Resident Evil: Revelations 2’s gameplay and characterization make up for some of its design and narrative flaws, and while it’s not the deepest of stories it will keep you hooked until the end and beyond if you like to indulge in the RPG-esque raid mode. It’s a flawed game, definitely, but worth a shot, even if it fails at the horror half of Survival Horror.


4/5 – Exceptional

Review: Remember Me

Remember Me is a third person action adventure game developed by Dontnod Entertainment and published by Capcom. It stars Nilin, an amnesiac Memory Hunter in Neo Paris, a society addicted to memory modification.

The Good

  • Interesting gameplay concepts
  • Nilin

The Bad

  • Shallow platforming
  • Repetitive combat
  • Remix PC controls
  • QTE Bosses

When Remember Me (RM for short, and for the rest of this review) opens up, you’ll be as confused as the recently memory-wiped protagonist Nilin. From what the orderlies say to their evil looking boss on the intercom, you’re resisting the memory purge. On the way to the place where they’ll finish the process, you get a call by someone called Edge, who helps you escape, telling you on the way that you’re an Errorist, the Neo Paris rebellion against the Megacorporation Memorize that rules the city. Your escape takes you to Slum 404 (I giggled a bit when I put Errorist and 404 in the same sentence while playing) where the game actually begins, the earlier segment just being the typical forced-walking cinematic intro scene for which I have little patience.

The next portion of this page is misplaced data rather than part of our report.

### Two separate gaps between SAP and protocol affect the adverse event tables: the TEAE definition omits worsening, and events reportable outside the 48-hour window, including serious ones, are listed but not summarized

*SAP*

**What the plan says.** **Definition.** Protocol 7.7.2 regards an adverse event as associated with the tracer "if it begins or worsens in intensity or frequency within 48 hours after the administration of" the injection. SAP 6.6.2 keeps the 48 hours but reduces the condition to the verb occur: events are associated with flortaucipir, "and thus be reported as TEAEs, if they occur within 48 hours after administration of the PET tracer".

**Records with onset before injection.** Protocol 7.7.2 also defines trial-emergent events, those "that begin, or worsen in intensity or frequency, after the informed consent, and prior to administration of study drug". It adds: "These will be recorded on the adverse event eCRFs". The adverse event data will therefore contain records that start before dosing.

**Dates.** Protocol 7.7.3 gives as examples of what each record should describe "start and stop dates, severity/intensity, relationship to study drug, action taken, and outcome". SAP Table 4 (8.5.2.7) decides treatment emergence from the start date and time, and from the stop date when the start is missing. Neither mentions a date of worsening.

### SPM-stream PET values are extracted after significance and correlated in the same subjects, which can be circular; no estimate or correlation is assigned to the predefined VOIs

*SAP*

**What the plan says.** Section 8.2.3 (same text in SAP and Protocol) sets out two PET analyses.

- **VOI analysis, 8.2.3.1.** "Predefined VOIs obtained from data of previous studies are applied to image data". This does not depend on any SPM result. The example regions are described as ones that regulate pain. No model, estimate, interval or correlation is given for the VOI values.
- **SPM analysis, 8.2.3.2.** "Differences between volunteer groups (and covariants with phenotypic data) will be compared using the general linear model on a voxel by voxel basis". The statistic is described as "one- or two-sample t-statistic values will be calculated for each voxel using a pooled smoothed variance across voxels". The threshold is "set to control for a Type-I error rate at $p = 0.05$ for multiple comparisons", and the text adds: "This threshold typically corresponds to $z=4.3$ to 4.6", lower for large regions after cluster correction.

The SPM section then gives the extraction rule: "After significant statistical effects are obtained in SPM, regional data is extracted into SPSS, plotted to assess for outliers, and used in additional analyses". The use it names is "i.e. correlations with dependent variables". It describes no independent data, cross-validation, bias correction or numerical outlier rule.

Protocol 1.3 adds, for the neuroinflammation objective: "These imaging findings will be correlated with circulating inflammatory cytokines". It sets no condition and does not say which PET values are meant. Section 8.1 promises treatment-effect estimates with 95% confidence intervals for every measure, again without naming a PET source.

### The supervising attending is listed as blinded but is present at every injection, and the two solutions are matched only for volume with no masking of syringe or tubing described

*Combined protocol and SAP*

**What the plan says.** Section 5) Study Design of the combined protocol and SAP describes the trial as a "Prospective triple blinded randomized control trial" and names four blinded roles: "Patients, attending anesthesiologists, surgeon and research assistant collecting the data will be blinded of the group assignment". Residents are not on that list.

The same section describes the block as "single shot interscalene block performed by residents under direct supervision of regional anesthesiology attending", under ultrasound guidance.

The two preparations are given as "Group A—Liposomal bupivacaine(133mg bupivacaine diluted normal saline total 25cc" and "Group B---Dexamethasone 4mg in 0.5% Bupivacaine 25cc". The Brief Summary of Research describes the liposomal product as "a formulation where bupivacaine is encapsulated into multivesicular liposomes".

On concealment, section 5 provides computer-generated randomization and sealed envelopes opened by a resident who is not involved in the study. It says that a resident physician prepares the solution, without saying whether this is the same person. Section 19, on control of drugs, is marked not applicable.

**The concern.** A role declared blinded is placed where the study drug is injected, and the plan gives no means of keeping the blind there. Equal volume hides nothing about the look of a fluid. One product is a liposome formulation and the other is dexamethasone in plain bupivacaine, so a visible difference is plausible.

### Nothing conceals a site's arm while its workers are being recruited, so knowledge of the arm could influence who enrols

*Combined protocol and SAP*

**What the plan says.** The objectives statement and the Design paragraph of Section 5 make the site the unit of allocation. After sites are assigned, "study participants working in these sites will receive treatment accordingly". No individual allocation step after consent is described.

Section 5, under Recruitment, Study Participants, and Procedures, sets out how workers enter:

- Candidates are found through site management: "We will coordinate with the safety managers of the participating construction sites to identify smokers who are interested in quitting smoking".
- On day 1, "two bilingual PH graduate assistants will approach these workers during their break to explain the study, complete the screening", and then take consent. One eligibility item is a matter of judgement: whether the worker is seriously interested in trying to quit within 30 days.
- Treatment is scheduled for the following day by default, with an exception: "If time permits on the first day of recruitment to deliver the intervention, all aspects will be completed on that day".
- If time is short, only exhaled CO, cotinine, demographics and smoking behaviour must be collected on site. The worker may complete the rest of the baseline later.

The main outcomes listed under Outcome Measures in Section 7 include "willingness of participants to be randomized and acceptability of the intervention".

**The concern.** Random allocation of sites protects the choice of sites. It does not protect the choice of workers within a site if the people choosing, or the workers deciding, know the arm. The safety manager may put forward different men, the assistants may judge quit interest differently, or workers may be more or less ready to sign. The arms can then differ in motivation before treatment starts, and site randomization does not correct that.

Here is where RM introduces you to its main strength and weakness: combat. Unlike other games where the combos are pre-set or depend on the button combination, in RM it’s handled through the Combo Lab, where you combine individual attacks, called Pressens, into combos. At first you only have the 3-hit combo template, but at certain points in the game, your get longer combo templates. An individual Pressens can only be part of one combo at a time and there are different types. Power Pressens are just that, damage dealers; Regen heal you for a bit of your health; Cooldown Pressens reduce the cooldown time of your S-Pressens (super-powered moves, such as Fury, which enables free-flow combat); and finally Chain Pressens, which replicates the effect of a previously used Pressen and improves its effectiveness. The further into the combo you place a Pressen, the more effect it’ll have.

The combo lab is a very intriguing concept, just clumsily implemented!
The combo lab is a very intriguing concept, just clumsily implemented!

It sounds like a very good idea, right, to be able to combine and create your own combos? Well, that’s where things go sideways. First of all, all major combat unlockables, such as S-Pressens and the different Pressen types, are plot-tied, meaning you’ll unlock them as you progress through the game instead of having them available from the start, which limits how many options you have in combat. Furthermore, the fact that you can’t use one Pressen in multiple combos means that while you’re still unlocking them, building a longer combo comes at the price of maiming one of your shorter ones, taking some of the flexibility out of combat. Finally, while you unlock individual Pressens in a category with the PMP (Procedural Mastering Points) you gain from combat, the unlocks themselves are linear, so to unlock the last row of Power attacks you must unlock those before it, further limiting your combat choices.